"However, leading major programmes effectively demands a shift to a horizontal skill set. It means being equipped to deal with a vast terrain of highly complex subject areas – from organisational design to managing risk, from financial and legal aspects to understanding the implications of global supply chains.
"It’s also about curiosity, open mindedness, critical thinking and the ability to work with others. It’s about developing a mindset that allows you to grasp new areas very quickly – and it’s about understanding your personal leadership style and how that may impact the team and the programme.
"When a project or technical professional finds themselves at that stage of their career, requiring a horizontal skill set, then they’re ready to consider pursuing this Master’s degree.”
Surely, though, two years (albeit part-time) in the classroom is a huge ask of the modern professional? I wonder, in the age of remote learning, is such a traditional approach necessary? Atif is clear on the benefits.
“When our delegates come to Oxford they are students, first and foremost, and we insist that they put themselves in that frame of mind. Over time, most practitioners become intuitive in how they approach their work – they make decisions from past
experience, and they do it instinctively and fast.
"That’s great, and it promotes everyday efficiency. But when they make mistakes in their work, those are also perpetuated. The only way to tackle that is to become what we call a ‘reflective practitioner’. It’s about reflecting on past practice, separating good habits from bad, and having the courage to self-correct.
"That requires an intensive, feedback orientated learning experience in a safe psychological environment - and that means being in a classroom with faculty that are trained in this process. The other benefit is the peer network that students join (and take away from Oxford). Our classroom is extremely representative of today’s major programmes. We have students from thirty different countries.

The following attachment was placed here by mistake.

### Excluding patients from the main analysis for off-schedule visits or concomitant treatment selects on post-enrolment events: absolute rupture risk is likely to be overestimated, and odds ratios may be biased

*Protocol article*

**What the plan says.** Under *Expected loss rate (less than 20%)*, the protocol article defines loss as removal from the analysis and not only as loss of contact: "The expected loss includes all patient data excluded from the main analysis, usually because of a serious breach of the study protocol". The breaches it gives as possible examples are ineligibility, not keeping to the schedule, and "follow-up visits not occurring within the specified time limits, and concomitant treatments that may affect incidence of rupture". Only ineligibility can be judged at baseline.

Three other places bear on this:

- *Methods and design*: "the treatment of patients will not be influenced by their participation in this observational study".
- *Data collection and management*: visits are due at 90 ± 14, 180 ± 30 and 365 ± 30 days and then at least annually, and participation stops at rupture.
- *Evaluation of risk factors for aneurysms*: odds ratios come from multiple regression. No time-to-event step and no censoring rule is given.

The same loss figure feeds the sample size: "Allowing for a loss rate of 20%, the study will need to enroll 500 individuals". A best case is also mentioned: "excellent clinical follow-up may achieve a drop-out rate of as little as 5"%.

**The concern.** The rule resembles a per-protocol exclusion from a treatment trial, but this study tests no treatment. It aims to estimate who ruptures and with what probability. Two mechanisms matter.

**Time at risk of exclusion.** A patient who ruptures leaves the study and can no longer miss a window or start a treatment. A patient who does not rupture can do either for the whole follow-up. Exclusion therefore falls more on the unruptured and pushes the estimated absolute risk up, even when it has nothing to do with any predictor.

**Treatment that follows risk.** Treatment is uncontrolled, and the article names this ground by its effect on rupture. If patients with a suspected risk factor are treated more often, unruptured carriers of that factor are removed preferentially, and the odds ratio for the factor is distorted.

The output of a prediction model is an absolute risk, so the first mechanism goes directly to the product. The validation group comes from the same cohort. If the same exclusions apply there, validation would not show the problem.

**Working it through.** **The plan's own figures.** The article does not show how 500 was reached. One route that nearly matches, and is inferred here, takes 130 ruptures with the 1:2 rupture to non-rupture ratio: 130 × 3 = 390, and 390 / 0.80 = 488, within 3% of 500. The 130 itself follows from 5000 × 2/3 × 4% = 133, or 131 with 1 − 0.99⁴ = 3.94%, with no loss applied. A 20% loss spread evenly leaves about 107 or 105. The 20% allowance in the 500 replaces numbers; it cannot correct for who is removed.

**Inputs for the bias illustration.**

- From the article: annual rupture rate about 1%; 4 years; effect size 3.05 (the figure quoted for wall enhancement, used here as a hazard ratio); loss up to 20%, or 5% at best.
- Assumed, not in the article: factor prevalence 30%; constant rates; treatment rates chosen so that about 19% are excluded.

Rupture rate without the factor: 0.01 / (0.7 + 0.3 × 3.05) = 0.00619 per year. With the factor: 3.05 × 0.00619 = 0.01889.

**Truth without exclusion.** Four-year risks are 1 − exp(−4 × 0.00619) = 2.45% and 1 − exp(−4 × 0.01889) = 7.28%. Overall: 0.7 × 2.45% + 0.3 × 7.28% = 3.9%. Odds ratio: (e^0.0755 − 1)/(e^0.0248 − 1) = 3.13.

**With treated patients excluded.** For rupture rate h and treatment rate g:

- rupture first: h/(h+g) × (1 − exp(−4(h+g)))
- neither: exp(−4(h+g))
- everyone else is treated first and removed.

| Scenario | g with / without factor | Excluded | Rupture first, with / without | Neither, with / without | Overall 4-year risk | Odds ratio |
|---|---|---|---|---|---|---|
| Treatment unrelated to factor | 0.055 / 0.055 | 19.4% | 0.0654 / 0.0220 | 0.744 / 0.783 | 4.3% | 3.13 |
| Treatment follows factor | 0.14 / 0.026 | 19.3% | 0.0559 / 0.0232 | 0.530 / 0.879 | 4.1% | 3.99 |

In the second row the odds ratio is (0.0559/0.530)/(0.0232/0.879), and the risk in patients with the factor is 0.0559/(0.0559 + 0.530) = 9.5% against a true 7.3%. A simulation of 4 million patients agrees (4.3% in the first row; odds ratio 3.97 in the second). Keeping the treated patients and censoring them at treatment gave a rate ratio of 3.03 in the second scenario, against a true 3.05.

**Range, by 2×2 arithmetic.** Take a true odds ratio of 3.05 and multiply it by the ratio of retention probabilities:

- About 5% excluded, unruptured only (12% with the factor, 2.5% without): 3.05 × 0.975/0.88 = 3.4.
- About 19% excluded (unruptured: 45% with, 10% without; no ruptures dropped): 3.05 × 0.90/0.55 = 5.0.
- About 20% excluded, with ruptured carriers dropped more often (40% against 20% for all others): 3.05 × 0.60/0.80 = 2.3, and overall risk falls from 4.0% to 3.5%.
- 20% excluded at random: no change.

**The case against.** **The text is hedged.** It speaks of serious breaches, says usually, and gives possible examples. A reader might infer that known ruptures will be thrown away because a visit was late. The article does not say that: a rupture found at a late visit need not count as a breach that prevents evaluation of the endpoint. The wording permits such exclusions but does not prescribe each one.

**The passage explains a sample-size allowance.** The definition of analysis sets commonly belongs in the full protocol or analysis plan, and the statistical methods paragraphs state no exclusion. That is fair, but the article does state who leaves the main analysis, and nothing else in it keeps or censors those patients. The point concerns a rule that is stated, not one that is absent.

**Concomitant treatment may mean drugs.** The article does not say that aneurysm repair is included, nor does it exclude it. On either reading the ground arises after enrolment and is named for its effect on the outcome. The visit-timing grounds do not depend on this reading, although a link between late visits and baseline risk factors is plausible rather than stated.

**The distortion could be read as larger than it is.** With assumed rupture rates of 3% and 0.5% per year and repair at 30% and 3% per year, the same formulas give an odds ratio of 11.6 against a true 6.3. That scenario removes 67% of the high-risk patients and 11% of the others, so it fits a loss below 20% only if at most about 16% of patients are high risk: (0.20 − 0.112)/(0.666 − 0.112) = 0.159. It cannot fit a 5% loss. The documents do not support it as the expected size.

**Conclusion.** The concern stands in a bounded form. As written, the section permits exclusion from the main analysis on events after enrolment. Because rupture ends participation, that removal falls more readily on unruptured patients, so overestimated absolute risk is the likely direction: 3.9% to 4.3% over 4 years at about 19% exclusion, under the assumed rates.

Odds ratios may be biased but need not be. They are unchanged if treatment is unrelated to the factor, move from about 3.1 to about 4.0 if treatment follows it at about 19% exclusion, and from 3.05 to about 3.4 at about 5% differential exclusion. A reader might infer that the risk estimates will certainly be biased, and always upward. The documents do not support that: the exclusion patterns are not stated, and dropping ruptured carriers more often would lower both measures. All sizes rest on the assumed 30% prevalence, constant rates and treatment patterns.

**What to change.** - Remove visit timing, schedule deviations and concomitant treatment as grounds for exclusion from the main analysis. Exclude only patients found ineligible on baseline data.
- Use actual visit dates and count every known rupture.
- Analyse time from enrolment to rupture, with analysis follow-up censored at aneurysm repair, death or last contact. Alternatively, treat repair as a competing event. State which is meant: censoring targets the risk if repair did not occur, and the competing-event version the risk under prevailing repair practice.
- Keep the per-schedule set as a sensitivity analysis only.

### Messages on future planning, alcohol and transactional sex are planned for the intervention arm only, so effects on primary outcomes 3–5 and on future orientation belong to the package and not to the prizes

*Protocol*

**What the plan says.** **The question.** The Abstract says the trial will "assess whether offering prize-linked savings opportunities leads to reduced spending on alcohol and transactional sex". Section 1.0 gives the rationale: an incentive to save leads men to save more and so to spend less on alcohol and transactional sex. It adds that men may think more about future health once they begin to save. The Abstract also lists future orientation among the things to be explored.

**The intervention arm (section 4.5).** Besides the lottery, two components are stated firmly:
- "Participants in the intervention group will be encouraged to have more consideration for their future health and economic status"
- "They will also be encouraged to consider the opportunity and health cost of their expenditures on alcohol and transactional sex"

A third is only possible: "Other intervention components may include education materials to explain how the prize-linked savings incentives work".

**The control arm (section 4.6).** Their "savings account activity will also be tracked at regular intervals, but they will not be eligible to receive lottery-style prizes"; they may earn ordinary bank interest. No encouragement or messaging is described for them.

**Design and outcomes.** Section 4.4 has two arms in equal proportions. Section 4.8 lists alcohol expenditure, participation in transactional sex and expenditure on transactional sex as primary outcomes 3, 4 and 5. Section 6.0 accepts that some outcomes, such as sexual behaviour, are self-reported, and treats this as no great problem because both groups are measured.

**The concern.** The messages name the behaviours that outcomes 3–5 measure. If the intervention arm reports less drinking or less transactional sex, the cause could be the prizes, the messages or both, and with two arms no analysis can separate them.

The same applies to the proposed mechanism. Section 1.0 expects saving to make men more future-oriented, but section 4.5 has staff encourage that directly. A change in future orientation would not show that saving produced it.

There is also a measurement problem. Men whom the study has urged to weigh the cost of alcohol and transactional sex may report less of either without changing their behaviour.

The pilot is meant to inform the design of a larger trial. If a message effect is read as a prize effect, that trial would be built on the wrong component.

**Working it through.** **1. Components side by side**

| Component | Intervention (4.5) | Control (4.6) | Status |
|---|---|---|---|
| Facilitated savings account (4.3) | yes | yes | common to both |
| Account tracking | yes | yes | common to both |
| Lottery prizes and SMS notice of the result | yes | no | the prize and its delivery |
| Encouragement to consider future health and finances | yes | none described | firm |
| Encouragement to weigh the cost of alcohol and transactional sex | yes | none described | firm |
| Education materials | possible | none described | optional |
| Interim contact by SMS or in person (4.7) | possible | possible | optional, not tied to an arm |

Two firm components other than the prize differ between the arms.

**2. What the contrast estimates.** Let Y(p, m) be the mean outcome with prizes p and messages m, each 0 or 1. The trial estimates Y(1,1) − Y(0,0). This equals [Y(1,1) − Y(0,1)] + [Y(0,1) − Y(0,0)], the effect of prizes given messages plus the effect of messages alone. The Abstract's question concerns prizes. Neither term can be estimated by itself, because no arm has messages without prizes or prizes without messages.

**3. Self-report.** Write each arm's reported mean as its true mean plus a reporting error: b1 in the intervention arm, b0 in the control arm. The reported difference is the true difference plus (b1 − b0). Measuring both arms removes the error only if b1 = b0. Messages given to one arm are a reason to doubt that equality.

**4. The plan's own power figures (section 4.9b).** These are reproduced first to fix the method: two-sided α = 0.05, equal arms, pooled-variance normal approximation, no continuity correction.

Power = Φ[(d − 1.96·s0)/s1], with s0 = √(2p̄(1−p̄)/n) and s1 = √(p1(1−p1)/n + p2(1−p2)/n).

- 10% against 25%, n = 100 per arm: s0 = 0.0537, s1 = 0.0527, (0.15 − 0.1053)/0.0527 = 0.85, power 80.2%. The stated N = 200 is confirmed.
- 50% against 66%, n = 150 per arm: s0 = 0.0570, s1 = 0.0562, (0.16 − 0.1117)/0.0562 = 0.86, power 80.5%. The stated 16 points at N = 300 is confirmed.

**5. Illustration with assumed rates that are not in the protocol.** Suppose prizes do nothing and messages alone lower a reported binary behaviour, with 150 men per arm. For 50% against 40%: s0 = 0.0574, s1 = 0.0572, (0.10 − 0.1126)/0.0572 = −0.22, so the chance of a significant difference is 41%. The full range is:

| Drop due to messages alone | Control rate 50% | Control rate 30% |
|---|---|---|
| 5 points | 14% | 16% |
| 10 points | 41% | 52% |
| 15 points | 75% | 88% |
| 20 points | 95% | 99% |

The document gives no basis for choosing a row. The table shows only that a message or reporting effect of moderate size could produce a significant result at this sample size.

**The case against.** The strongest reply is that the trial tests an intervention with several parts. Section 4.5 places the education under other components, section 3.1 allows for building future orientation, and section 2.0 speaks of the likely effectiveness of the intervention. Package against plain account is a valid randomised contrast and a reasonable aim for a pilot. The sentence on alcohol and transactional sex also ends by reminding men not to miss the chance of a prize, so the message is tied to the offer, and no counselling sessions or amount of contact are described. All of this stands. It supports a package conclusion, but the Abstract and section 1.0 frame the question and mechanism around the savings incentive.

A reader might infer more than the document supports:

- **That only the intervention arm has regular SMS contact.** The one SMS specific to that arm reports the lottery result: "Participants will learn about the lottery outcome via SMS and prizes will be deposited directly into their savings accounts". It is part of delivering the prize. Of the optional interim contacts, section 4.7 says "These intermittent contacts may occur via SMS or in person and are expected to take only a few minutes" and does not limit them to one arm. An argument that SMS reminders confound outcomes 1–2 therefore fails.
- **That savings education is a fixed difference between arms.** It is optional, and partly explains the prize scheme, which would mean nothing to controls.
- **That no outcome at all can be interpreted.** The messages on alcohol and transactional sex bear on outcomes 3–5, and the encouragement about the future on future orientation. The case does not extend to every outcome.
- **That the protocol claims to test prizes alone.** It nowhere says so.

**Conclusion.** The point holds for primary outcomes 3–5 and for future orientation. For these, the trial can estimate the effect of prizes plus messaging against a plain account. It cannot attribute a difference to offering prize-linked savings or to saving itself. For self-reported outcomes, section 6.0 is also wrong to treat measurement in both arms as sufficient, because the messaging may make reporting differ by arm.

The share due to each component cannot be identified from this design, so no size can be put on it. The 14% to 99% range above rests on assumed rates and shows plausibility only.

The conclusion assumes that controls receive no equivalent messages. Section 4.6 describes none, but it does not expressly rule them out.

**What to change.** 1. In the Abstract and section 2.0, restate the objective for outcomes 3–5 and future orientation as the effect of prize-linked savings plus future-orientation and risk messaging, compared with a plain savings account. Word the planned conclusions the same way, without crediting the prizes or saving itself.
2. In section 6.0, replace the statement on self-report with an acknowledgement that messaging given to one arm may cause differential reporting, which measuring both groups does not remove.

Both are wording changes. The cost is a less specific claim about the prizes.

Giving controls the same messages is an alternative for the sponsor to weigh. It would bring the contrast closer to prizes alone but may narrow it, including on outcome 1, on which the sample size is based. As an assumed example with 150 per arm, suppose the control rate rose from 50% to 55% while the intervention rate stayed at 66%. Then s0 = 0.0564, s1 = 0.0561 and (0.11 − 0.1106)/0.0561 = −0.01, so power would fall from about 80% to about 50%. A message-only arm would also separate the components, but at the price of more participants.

"Currently about 30% of our intake is female, which is proportionately greater than out in the field (although we continue to push towards parity). Our delegates are highly accomplished professionals in their fields with a huge amount of experience which they bring to classroom debates. That cannot be replicated outside the classroom, or without the facilitation of the faculty.
"Digital learning is an area we’re very passionate about and are constantly working to develop. But it’s a complementary format and cannot be an effective substitute. The diversity of people in the room, their professional experience, the conversation, and
the prompt to read, write and reflect, is essential to achieving the cognitive diversity programme managers need for success.
"I always say to prospective candidates: don’t come to Oxford so that you can say you have an Oxford degree. Come because you have a specific view on how you - your outlook, passion and skills - can contribute to the world and make a unique impact. That’s what will really drive the successful major programmes our society needs.”
The MSc in Major Programme Management
Visit www.sbs.ox.ac.uk/mpm to explore the programme in more detail and to:
- Download a brochure
- Submit your CV for informal feedback on your candidacy
- Watch videos of sessions from the 2018 Oxford Major Programme Management conference
- Apply now for the next intake in September 2018